Module 2 Weblog – Anne Coustalin

Module 2 examined stereotypes and the commodification of indigenous social reality. My weblog for this module explores some of those issues but it also continues to represent my search for understanding using the two-eyed seeing approach. This entry contains several examples of online resources that support teachers in growing their understanding of the many complicated issues and understandings involved with the integration of traditional Western and Indigenous approaches to learning.

Math Catcher: Mathematics Through Aboriginal Storytelling

Math Catcher is an initiative launched by various educational institutions and the Centre for Interdisciplinary Research in the Mathematical and Computational Sciences. It is based on the belief that it is crucial to engage Aboriginal students in mathematics and science at an early age. The program supports various initiatives including a math camp and a series of film resources for classroom teachers. The films feature a small indigenous boy named Small Number and they explore various mathematics and science concepts through First Nations imagery and storytelling.  The films are made in a variety of First Nations languages and in English. I have personally seen some of these films used in the classroom to great effect.

FNESC (First Nations Education Steering Committee): Science First Peoples

This is a free downloadable online resource for teachers that introduces teachers to the understandings necessary in order to effectively integrate First Nations ways of knowing into their science teaching. FNESC has previously published similar guides for Mathematics and English. The guide details how teachers can use various place-specific themes to explore issues that are relevant to Western and Indigenous cultures. It also provides suggestions for how teachers can develop local resources to support their practice and it provides information on indigenous ways of knowing and worldviews. This resource focuses on how Western and Indigenous understandings of science are complimentary. It does not value one above the other. This approach is helpful to teachers struggling with concerns that Indigenous and Western ways of knowing may be antithetical.

Integrating Western and Aboriginal Sciences: Cross-Cultural Science Teaching

This paper by Glen Aikenhead was published in 2001. It discusses the integration of Western and Aboriginal Sciences in a fascinating way. It views the process of “coming to knowing” of science as a cultural negotiation in which students must experience learning as a cross-cultural event.  “Success at learning the knowledge of nature of another culture depends, in part, on how smoothly one crosses cultural borders. . . In short, a science teacher needs to play the role of tour-guide culture broker”.  The educator makes border crossing explicit and is clear about which culture they are talking in at any given moment. The students could be exploring the culture of Western science in the context of Aboriginal knowledge or vice versa. This article has given me a great deal to think about as it introduces the importance of identifying the colonized and the colonizer and teaching the science of each culture. The article seems to focus primarily on teaching Aboriginal students.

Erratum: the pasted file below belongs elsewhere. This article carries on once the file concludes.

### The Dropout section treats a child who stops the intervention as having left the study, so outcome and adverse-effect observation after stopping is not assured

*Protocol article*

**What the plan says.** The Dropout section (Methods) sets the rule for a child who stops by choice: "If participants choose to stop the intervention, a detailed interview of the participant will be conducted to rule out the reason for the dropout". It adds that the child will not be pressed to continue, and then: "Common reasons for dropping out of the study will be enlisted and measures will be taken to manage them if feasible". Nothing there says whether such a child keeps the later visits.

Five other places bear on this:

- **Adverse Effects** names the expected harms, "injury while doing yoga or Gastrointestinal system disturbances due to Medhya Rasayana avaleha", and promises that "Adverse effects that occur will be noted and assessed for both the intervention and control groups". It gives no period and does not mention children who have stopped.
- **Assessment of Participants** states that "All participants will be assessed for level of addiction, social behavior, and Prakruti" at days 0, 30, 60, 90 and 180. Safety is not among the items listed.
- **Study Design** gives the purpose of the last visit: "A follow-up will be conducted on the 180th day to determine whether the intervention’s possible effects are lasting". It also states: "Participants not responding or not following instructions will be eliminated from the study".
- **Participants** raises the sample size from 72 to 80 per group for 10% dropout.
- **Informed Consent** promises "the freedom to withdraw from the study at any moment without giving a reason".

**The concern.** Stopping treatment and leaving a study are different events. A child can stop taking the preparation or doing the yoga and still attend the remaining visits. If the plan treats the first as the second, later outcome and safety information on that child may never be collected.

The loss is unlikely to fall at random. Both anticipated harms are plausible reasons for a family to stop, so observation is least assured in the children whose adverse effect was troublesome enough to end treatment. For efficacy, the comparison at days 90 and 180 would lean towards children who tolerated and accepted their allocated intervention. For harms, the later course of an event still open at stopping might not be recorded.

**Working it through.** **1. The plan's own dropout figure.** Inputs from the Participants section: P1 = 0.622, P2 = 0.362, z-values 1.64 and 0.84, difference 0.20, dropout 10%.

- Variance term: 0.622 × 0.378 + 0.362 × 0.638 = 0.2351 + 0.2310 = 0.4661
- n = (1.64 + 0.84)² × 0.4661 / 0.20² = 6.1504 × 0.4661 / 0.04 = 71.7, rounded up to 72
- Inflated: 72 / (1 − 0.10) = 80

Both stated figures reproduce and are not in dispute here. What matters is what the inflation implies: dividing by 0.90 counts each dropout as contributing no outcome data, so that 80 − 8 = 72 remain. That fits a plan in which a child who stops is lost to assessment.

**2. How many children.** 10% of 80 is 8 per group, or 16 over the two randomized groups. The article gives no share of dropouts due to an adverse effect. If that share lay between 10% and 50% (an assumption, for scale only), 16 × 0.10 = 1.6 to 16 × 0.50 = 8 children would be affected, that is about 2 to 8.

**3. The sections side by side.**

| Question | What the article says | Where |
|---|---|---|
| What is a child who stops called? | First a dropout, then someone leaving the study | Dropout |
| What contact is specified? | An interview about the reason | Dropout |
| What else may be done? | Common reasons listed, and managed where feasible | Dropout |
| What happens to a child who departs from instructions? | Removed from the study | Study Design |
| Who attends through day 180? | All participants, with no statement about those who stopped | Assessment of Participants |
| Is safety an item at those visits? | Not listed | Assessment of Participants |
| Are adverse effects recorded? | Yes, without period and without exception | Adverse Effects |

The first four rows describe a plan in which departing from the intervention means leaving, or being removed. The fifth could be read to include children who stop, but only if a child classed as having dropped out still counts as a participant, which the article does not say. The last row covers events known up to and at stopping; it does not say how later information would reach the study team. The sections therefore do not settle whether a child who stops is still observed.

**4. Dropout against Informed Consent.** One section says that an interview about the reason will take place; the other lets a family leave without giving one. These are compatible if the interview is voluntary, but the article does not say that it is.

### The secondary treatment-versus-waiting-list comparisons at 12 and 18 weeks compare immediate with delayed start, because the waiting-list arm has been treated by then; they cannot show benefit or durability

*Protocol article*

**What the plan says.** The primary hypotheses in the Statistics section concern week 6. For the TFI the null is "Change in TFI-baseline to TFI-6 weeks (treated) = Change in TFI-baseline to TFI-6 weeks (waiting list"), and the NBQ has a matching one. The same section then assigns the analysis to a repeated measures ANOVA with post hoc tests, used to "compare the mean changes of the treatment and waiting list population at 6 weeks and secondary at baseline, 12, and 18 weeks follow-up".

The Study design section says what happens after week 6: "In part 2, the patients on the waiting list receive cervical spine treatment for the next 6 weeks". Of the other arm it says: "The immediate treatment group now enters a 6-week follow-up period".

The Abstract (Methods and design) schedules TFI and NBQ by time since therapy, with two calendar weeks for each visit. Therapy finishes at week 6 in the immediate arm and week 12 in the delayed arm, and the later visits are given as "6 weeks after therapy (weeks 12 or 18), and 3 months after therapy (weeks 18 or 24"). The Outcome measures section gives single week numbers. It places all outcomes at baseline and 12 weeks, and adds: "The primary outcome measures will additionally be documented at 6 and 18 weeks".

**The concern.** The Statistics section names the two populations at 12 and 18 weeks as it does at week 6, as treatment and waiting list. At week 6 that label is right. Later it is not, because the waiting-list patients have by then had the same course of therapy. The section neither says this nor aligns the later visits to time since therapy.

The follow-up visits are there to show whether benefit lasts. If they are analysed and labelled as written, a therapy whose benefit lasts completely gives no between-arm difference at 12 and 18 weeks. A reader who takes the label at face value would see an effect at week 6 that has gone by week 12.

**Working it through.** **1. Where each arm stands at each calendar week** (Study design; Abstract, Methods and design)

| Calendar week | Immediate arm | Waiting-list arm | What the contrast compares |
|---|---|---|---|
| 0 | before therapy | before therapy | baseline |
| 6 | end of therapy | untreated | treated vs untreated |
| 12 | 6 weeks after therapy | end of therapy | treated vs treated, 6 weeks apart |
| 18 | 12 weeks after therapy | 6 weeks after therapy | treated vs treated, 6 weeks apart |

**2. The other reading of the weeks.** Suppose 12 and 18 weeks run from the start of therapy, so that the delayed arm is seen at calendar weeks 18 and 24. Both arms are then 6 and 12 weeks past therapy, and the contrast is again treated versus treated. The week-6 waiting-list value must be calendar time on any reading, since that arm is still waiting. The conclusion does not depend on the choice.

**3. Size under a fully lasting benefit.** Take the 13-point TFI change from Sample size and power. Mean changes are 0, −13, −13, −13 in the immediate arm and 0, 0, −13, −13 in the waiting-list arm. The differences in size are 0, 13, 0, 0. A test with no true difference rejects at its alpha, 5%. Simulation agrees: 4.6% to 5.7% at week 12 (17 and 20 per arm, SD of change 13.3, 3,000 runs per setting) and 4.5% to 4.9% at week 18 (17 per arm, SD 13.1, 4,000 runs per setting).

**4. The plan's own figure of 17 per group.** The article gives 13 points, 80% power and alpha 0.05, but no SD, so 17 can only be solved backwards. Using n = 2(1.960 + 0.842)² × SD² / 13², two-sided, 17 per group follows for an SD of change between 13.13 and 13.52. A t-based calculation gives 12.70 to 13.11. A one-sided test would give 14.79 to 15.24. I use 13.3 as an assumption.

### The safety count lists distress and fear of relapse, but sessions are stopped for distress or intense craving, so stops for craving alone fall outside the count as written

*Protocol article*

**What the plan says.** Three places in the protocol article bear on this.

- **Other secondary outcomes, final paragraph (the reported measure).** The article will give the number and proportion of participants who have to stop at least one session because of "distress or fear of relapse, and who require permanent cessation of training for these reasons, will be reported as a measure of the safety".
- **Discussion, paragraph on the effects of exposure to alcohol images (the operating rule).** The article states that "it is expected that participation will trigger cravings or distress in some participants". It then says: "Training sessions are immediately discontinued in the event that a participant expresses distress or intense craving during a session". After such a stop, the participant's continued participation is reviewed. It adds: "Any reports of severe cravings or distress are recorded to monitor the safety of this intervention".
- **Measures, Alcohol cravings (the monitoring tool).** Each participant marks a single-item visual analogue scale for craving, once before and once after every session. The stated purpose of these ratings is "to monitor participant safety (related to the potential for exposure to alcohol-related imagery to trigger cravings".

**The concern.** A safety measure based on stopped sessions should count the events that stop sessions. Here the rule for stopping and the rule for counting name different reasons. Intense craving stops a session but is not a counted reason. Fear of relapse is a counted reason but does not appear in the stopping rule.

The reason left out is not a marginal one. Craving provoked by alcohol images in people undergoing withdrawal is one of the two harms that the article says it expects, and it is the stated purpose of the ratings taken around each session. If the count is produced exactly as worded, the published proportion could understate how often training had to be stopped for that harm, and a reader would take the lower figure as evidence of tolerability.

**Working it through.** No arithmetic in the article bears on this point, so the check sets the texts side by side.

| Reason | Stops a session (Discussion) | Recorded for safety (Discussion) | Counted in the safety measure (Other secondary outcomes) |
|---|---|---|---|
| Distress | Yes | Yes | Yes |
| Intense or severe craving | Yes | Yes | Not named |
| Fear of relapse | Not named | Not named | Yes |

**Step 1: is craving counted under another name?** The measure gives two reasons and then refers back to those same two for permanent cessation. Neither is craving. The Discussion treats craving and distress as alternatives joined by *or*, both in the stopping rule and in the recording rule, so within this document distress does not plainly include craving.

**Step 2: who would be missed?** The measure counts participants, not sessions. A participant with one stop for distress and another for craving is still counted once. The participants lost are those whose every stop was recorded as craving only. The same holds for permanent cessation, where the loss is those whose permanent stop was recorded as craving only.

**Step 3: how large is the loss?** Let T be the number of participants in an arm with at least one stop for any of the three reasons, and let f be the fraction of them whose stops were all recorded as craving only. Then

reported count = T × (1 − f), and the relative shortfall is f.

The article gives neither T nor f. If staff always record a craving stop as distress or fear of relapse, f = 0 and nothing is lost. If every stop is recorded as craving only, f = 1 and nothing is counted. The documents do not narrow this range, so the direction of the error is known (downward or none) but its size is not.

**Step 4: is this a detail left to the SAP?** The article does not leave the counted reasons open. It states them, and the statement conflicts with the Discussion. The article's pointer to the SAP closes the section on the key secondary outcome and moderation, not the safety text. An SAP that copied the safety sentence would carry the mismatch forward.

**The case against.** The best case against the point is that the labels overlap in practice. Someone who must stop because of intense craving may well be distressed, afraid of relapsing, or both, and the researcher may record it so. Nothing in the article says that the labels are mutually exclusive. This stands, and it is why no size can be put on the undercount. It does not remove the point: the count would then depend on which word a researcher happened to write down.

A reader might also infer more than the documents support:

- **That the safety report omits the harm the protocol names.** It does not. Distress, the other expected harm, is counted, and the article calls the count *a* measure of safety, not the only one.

Enabling the Autumn Seed

This paper by Mary Battiste was first published in 1988 but it has been reprinted many times and can be easily found online. In her paper, Battiste rejects the idea that the “add and stir” model of integrating indigenous knowledge and cosmology holds any promise as a means of reconciliation or Aboriginal student success. She contends that in order for education to be meaningful for Aboriginal students, it must include content in the form of language, epistemology and ontology. She emphasizes that Aboriginal language must be embraced and nurtured in education and that language is not simply a series of sounds but rather the socialization of language and knowledge, ways of knowing, and nonverbal and verbal communication.

Assembly of First Nations: Aboriginal Traditional Knowledge and Intellectual Property Right

This discussion paper was published in   It discusses the problems with the concept of Intellectual Property (IP) as it relates to Aboriginal Traditional knowledge. Aboriginal Traditional knowledge (ATK) is explained and discussed, as is the concept of ownership as it exists in the context of ATK. The crux of the argument is that the IP system is not suitable for protecting ATK, because it demands that ATK fully conform to western epistemology and be proven through western empirical methods in order to be considered valid. It claims that using the notion of “academic rigour” to determine validity of ATK is another form of cultural imperialism. Ultimately it urges the reform of IP laws and the creation of a separate legal regime within the IP system in order to provide legal protection to ATK.

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